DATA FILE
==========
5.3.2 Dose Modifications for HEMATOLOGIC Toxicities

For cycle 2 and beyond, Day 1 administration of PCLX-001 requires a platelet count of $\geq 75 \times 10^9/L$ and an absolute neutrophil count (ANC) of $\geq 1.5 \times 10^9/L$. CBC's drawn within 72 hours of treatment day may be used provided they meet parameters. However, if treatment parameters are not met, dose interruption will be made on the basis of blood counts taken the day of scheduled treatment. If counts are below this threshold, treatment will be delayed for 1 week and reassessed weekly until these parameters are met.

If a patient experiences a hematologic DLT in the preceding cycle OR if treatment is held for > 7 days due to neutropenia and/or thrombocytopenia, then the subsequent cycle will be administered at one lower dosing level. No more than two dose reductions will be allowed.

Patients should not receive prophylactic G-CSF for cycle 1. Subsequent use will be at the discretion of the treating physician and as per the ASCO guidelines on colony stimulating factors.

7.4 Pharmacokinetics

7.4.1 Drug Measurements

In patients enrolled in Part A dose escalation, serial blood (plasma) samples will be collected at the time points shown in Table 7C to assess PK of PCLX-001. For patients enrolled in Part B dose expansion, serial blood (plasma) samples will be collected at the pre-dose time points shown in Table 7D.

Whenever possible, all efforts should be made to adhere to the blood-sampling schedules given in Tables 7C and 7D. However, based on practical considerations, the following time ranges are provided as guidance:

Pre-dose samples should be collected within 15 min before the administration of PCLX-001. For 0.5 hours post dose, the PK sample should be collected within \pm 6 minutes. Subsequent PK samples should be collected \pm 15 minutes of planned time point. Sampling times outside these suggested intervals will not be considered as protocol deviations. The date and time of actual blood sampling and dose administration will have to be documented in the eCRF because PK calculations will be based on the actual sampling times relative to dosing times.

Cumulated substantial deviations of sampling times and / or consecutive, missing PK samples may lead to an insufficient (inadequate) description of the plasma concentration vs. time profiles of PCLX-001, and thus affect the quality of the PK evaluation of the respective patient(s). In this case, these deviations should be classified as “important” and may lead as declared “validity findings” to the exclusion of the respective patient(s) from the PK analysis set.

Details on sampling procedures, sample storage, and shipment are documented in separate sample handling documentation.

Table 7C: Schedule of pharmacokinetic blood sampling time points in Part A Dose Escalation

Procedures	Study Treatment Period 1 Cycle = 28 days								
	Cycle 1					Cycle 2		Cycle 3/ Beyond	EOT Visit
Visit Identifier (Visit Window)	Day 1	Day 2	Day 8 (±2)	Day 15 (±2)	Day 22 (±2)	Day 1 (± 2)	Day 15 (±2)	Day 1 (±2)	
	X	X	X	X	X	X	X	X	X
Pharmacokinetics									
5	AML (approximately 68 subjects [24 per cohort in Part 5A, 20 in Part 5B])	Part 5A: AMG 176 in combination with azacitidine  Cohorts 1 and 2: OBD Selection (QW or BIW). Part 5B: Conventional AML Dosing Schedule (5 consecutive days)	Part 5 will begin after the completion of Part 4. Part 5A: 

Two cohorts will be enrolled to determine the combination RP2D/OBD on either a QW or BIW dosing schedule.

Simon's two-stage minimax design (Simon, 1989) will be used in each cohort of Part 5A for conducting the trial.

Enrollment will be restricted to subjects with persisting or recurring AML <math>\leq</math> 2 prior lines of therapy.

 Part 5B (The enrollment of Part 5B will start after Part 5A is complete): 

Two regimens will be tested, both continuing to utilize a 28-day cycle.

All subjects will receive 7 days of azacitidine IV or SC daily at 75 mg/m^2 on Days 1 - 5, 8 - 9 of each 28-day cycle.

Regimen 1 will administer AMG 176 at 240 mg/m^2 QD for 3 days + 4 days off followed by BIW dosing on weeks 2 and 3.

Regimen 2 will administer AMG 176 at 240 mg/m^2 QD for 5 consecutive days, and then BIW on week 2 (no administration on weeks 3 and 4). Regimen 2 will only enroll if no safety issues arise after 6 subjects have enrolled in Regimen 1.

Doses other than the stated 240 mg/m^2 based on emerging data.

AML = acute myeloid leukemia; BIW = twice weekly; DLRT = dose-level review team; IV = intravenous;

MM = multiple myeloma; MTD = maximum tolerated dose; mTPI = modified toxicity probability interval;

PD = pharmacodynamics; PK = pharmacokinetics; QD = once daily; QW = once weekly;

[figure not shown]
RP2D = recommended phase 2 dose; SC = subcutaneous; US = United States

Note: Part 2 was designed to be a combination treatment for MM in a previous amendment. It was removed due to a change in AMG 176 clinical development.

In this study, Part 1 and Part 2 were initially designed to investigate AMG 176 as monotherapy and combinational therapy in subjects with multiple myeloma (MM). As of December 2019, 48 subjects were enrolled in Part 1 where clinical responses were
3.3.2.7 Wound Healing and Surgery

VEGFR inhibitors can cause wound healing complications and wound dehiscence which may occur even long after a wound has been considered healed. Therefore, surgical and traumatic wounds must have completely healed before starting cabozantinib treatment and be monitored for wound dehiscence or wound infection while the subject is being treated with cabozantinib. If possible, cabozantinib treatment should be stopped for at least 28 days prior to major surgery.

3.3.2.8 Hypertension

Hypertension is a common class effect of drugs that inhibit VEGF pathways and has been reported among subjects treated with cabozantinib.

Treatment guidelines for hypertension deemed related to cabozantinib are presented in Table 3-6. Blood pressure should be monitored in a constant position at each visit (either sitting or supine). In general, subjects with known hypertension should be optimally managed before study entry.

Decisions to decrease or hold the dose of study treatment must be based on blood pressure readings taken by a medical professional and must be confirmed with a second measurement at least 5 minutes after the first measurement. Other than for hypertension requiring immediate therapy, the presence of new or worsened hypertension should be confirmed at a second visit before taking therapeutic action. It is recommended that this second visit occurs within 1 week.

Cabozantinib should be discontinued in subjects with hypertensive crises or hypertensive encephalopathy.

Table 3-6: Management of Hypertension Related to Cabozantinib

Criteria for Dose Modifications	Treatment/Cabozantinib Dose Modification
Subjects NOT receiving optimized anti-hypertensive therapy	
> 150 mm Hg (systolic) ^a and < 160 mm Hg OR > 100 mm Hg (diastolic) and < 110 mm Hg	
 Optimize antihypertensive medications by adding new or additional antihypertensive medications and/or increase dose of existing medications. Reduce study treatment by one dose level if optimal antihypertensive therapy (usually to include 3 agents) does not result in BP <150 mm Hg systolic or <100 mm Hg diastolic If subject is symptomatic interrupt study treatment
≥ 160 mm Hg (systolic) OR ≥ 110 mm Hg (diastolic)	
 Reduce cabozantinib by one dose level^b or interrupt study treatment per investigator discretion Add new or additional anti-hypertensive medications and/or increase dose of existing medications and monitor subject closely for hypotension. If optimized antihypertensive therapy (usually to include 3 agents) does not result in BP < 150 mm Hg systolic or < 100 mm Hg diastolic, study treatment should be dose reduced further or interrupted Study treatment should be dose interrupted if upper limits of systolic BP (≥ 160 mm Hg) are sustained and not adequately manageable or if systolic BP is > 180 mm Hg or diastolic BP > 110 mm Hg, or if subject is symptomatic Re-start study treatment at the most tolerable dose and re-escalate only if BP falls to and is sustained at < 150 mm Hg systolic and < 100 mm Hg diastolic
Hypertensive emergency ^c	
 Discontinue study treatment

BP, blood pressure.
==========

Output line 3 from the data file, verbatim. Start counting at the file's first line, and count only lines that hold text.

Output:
If a patient experiences a hematologic DLT in the preceding cycle OR if treatment is held for > 7 days due to neutropenia and/or thrombocytopenia, then the subsequent cycle will be administered at one lower dosing level. No more than two dose reductions will be allowed.